by Sheila Julson
For many people, college opens up a new world of expanded ideas and awareness. So it was for Karen Wilson, who in her early 20s joined the Sunbelt Alliance movement to stop construction of the Black Fox Nuclear Power Plant. The project was proposed around the same time as the partial nuclear meltdown accident at Three Mile Island in Dauphin County, Pennsylvania, in 1979.
“That’s what led to my interest in health and well-being,” Wilson recalls. Her quest to ensure comfort and happiness is within reach for all continues today through the pay-what-you-can fee structure at her practice, Central Oklahoma Community Acupuncture (COCA).
Wilson has a bachelor’s degree in business from Northwestern Oklahoma State University. Her activism with the Sunbelt Alliance led her to Washington, D.C., where she met people in need of basic human services. During her early years in the nation’s capital, she served as director of the National Committee for Radiation Victims. She also taught women’s self-defense classes and served on the board and volunteered at Zacchaeus Free Medical Clinic.
While at a potluck dinner, Wilson met a student in the graduate program at the Traditional Acupuncture Institute (now Maryland University of Integrative Health). “He explained acupuncture to me, and it made sense in that it worked with the body’s natural immune response,” she recalls. “I was curious and began receiving treatment.”
Impressed, Wilson enrolled at Traditional Acupuncture Institute and four years later, she earned a master’s of acupuncture degree. She returned to Oklahoma in 2002 to practice acupuncture in her home state. Yet she still yearned to see other places, so in 2007, she and her husband moved to Eugene, Oregon.
Wilson loved Oregon and compared her neighbors’ lush gardens to the Garden of Eden. She also connected with a group of acupuncturists concerned about the accessibility of affordable health care. That group morphed into People’s Organization for Community Acupuncture (POCA) and focused on making acupuncture more accessible and affordable. “It became a co-op of which I’m a member,” she says. “To be a member, the agreement is to let people choose what they pay for their treatment.”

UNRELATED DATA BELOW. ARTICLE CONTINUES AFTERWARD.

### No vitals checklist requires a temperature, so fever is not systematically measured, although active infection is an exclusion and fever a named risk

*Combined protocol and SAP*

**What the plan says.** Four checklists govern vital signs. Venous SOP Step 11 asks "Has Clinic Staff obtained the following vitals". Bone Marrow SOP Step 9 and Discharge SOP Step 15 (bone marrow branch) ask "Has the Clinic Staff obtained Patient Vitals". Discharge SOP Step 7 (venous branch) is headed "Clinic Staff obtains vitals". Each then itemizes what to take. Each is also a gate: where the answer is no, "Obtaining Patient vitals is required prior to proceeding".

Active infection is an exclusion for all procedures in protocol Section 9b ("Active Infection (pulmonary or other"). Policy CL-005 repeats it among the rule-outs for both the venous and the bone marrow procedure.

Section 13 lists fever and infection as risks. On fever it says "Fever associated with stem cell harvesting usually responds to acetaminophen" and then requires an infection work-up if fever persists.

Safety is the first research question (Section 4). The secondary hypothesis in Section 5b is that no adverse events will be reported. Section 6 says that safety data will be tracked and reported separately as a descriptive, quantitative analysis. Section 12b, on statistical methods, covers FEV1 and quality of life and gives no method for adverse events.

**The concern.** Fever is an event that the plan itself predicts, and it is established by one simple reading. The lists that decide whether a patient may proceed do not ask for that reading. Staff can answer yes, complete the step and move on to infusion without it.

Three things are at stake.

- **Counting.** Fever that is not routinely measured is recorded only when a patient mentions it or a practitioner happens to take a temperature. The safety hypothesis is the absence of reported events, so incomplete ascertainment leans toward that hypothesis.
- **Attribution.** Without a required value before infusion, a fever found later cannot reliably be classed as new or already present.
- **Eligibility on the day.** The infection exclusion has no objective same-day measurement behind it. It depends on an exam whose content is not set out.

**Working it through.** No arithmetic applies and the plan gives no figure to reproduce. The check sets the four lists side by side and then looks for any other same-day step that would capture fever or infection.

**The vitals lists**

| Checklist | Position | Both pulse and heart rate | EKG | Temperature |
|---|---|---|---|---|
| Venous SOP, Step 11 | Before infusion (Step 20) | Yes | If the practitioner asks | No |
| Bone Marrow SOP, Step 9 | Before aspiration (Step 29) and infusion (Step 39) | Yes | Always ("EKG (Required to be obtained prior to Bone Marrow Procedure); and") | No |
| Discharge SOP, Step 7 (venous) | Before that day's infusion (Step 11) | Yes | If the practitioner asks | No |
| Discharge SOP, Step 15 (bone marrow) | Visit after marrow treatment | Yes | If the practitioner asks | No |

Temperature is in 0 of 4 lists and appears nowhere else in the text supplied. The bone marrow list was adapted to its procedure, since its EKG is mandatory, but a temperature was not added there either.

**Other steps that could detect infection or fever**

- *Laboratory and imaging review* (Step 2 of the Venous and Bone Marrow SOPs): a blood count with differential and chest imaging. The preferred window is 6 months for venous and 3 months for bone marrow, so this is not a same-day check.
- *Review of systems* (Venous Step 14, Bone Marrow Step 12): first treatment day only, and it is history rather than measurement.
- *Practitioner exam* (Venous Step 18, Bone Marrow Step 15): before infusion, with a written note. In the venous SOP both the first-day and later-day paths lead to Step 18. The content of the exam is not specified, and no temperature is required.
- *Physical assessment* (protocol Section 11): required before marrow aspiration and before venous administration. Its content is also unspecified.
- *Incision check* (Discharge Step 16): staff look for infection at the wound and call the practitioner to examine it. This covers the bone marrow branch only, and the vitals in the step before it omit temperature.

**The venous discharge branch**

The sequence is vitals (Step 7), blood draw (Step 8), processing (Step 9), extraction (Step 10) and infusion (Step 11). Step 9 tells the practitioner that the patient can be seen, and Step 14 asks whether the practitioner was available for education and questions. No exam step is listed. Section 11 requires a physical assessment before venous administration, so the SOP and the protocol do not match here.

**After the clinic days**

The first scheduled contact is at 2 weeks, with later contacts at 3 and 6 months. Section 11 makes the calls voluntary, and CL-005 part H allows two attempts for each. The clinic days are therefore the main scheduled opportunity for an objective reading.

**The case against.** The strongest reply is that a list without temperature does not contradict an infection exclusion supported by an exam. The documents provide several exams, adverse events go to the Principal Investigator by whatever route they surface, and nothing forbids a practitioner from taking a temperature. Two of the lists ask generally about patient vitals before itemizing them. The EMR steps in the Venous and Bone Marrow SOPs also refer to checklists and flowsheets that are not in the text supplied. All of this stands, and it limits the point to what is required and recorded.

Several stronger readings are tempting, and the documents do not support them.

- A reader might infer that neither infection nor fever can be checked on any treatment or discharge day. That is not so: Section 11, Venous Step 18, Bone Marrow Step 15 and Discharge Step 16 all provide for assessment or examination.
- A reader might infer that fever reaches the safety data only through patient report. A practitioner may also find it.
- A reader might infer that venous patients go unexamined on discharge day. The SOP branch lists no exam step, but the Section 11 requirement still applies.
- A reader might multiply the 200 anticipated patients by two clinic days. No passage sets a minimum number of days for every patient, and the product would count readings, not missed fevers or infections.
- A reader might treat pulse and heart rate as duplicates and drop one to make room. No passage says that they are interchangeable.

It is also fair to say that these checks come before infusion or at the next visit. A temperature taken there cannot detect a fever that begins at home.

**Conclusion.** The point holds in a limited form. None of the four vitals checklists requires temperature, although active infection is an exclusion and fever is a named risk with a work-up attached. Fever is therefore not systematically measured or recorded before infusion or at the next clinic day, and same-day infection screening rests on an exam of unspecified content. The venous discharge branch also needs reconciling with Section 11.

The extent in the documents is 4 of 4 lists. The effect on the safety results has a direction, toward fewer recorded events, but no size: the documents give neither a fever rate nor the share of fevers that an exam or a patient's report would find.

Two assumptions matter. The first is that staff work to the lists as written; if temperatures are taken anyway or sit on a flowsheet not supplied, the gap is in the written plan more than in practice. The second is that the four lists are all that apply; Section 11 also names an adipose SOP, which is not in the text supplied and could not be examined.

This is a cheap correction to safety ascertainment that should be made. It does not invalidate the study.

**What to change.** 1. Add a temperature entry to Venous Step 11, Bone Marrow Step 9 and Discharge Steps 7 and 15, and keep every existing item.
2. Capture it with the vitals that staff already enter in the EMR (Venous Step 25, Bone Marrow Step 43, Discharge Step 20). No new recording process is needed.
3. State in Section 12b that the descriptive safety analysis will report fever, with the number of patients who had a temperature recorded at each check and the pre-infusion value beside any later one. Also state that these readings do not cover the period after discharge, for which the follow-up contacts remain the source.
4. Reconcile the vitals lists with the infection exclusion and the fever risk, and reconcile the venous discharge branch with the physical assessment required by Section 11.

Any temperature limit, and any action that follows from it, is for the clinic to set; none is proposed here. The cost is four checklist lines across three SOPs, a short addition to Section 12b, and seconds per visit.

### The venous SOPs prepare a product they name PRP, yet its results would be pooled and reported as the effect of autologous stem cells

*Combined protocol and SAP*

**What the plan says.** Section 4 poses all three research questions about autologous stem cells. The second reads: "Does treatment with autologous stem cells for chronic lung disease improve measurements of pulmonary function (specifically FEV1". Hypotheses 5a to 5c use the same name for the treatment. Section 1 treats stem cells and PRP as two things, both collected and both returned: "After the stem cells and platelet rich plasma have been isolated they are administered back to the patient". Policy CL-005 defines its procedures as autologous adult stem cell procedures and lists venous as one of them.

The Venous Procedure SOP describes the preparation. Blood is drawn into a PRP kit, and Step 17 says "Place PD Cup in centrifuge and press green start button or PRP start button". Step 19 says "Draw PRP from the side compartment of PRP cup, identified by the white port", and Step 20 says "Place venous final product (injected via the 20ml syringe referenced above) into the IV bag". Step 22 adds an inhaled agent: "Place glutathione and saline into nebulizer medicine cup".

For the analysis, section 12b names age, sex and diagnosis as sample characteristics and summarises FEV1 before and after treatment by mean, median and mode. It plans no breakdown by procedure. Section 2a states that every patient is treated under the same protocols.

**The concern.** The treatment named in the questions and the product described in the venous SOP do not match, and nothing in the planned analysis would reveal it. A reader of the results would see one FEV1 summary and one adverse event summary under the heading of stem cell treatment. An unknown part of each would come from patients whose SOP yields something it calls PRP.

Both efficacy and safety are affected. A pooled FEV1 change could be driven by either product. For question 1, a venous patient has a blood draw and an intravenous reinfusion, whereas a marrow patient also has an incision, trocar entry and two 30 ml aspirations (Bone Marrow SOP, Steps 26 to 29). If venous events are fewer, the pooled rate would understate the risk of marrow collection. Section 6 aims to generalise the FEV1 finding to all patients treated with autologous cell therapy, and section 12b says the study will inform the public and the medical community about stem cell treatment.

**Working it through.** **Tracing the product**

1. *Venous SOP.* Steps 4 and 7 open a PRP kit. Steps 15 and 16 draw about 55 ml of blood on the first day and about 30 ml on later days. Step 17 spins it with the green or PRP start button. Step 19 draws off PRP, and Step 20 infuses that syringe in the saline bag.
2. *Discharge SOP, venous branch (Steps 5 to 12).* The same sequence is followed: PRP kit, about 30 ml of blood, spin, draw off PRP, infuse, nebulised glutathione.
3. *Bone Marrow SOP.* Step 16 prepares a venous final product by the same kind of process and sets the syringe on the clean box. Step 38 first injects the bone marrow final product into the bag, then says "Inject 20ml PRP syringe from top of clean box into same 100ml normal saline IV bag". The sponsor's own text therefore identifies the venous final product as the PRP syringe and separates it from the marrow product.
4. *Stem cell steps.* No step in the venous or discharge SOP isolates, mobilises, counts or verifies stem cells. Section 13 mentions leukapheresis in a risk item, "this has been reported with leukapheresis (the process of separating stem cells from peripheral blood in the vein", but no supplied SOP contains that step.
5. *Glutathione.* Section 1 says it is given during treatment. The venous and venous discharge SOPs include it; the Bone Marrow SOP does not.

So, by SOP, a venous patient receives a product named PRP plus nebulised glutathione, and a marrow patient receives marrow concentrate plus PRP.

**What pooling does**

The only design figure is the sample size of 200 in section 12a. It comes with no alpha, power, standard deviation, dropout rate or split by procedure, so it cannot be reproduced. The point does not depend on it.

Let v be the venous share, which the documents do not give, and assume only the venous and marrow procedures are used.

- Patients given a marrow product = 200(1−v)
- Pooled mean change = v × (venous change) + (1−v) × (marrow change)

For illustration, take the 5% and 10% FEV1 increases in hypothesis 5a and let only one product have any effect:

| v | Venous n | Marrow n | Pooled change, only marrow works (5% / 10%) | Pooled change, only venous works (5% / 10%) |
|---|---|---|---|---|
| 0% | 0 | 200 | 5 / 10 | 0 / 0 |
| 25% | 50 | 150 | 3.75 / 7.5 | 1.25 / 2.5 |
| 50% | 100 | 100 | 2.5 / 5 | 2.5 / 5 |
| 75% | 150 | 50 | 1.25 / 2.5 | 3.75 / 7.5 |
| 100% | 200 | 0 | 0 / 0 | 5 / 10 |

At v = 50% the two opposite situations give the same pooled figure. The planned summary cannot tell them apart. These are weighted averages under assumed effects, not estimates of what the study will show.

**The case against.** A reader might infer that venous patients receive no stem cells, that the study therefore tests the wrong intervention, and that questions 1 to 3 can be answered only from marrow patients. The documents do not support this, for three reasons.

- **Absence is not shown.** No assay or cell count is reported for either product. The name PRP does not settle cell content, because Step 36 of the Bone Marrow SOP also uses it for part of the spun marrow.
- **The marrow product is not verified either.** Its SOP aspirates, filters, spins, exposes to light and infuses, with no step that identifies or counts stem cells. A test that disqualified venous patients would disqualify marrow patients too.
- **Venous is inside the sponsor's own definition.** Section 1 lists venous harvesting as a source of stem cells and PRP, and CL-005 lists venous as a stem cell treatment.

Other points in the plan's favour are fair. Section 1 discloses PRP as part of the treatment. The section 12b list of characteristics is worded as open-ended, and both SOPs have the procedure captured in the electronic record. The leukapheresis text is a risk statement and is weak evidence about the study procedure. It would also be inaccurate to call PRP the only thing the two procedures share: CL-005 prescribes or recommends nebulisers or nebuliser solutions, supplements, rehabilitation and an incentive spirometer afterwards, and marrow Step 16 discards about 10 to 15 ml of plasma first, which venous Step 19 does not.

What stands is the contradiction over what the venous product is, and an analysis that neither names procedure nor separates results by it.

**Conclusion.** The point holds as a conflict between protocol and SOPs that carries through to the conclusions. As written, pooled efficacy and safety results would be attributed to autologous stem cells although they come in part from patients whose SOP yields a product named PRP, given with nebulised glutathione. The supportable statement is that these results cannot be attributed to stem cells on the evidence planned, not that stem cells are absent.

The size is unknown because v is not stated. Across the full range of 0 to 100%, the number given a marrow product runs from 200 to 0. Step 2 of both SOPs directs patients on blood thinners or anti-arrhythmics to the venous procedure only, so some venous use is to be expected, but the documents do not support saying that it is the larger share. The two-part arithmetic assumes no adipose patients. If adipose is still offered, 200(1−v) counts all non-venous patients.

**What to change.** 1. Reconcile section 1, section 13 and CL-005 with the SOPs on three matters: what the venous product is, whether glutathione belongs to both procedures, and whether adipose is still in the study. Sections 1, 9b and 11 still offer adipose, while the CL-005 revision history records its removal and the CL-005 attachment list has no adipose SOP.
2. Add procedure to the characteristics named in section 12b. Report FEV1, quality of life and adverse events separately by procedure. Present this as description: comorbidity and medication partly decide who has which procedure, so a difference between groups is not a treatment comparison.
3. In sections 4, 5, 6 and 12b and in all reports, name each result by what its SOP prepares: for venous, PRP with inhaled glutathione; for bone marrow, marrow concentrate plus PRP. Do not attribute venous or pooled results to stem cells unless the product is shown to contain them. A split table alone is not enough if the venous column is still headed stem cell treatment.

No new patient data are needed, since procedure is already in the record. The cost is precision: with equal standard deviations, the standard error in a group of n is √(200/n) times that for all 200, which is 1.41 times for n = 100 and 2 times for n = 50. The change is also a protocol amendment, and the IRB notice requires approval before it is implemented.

Wilson returned to Oklahoma City in 2013 and opened COCA. She observes how the city’s natural health community had substantially grown, giving her options to refer patients for other services, such as nutrition consulting, massage and more.
COCA patients pay $15 to $40 per treatment. They decide what they can afford, and there is no income verification. “With acupuncture, it typically takes a series of treatments for people to really respond fully. If you can’t afford to get in for the regular treatments, acupuncture really won’t work,” Wilson explains. “This model makes acupuncture more affordable to more people.”
After a confidential consult and initial interview, the patient is led to a community treatment room with six recliners. Pant legs and shirtsleeves are rolled up to access acupuncture points on the lower arms and legs. Wilson says acupuncture works on a wide range of conditions, including digestive issues, migraines, asthma, menstrual irregularity, fibromyalgia, arthritis and autoimmune disorders. It can also help alleviate symptoms from cancer treatment and discomfort during pregnancy.
“A lot of people are living with chronic conditions,” Wilson observes. “Acupuncture can be a source of pain management for those concerned about the length of time they are using pharmaceutical drugs, which can have long-term effects on the body.”
Wilson encounters people that would not have considered acupuncture at one time but find COCA’s sliding-scale payment system more affordable than other healthcare options. Many of those people ultimately find relief, she says.
Through the years, Wilson has volunteered with veterans’ groups, community detox centers and while in Eugene was voted as one of the area’s top acupuncturists as chosen by other healthcare professionals. She says she’s fortunate to work with a wide range of people from all walks of life. “We have a lot more in common than we think, and I just enjoy and appreciate people,” she says. “Through acupuncture, people see improvement in their health, realize that their bodies can still respond, and they don’t have to be in pain.”
Central Oklahoma Community Acupuncture is located at 2525 Northwest Expressway, Ste. 201, Oklahoma City. For more information, call 405-255-3193 or visit CentralOklahomaAcupuncture.com.
Sheila Julson is a Milwaukee-based freelance writer and contributor to Natural Awakenings magazines throughout the country.